Monday, August 16, 2010

Scott Pilgrim vs. the World reviewers are awestruck

”Scott Pilgrim vs. the World” reviews seem to agree: the hyper-stylized comic book and video game world is a hoot. It’s a world with which veteran video game players – particularly fans of fighters like “Street Fighter” – are well familiar. The augmented or artificial reality of “Scott Pilgrim” tends to sit well with those critics who found something of value within the ultra-violent comic book film “Kick Ass”. Reviews of “Scott Pilgrim vs. the World” have largely been more good, nevertheless.

’Scott Pilgrim vs. the World’ reviews trumpet the wild mix

New artistic forms are born from the fusion of a dizzying array of popular influences in “Scott Pilgrim vs. the World”. Young musician and professional slacker Scott Pilgrim (Michael Cera) is looking for true love. He finds it in delivery girl Ramona Flowers (Mary Elizabeth Winstead), but there’s a problem – seven problems, to be specific. Scott must take down Ramon’s exes before he can “win” her love. It’s a simplistic plot ripped straight from a video game, and “Scott Pilgrim vs. the World” pays constant tribute to such games, comics, television shows and other pop-culture artifice in a dizzying fusion. Plot is secondary to the visual style. “Enjoy the ride” appears to be the mantra of critics with good things to say about Pilgrim’s progress.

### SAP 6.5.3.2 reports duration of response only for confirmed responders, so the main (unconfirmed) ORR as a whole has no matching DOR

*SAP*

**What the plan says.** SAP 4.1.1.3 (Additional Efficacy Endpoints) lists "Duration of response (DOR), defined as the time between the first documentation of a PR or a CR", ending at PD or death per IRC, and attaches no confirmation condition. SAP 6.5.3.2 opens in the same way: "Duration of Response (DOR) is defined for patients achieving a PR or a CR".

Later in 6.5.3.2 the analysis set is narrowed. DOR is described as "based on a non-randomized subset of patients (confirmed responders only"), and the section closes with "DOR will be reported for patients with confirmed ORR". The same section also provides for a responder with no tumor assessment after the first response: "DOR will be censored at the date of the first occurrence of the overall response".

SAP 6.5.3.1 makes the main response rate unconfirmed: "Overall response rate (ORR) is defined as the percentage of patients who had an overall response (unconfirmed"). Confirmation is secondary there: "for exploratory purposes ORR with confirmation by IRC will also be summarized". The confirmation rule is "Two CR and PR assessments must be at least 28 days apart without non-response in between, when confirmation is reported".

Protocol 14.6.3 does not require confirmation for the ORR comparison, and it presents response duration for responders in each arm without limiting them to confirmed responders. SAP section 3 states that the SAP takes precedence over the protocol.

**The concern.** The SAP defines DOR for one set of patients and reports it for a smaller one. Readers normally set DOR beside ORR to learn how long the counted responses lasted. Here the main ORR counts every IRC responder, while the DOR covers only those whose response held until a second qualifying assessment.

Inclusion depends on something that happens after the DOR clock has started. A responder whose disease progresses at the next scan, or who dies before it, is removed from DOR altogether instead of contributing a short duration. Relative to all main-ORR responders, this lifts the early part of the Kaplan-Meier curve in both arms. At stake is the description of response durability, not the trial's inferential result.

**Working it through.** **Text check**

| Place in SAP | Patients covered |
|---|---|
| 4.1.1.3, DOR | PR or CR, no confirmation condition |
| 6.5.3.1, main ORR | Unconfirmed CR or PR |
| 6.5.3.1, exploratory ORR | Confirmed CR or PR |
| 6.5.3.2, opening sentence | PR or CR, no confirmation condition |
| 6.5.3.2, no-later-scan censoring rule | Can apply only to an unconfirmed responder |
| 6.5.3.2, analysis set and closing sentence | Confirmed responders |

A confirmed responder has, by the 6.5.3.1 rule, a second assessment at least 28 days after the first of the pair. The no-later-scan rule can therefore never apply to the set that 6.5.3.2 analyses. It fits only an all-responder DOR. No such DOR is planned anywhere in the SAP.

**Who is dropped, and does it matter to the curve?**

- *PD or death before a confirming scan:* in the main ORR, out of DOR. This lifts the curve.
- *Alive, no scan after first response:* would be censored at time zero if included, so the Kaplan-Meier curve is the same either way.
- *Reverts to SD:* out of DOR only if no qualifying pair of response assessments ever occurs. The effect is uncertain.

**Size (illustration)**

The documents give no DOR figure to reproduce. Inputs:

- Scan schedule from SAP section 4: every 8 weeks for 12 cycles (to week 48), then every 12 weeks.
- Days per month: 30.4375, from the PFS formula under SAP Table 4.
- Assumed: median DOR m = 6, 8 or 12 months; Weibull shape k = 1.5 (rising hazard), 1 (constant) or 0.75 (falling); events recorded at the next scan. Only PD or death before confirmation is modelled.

Review fusion for the Pilgrim in you

The New York Daily News loves the visual flair of “Scott Pilgrim vs. the World”. It’s a surreal mix that rightly tabs and on-the-mark for its intended audience of 20-somethings. The nerdiness of Scott Pilgrim himself is also quite appropriate to the video game loving nerdfest mix, says the L.A. Times.

What matters is getting there, not where ‘there’ is

Scott Pilgrim rocks on, and “Scott Pilgrim vs. the World” reviews generally seem to understand the film. ”It’s the playing that matters,” not who wins the skirmish of exes, says the Los Angeles Times reviewer. The New York Post is one of few major reviewers who don’t feel that’s enough, however. Their review points to a self-satisfied animism. But maybe that misses the point. ”All games, no joystick” is the Post’s verdict, yet judging by box office receipts, people are lining up to play.

Find more data on this subject

Los Angeles Times,0,4279497.story

New York Daily News

New York Post

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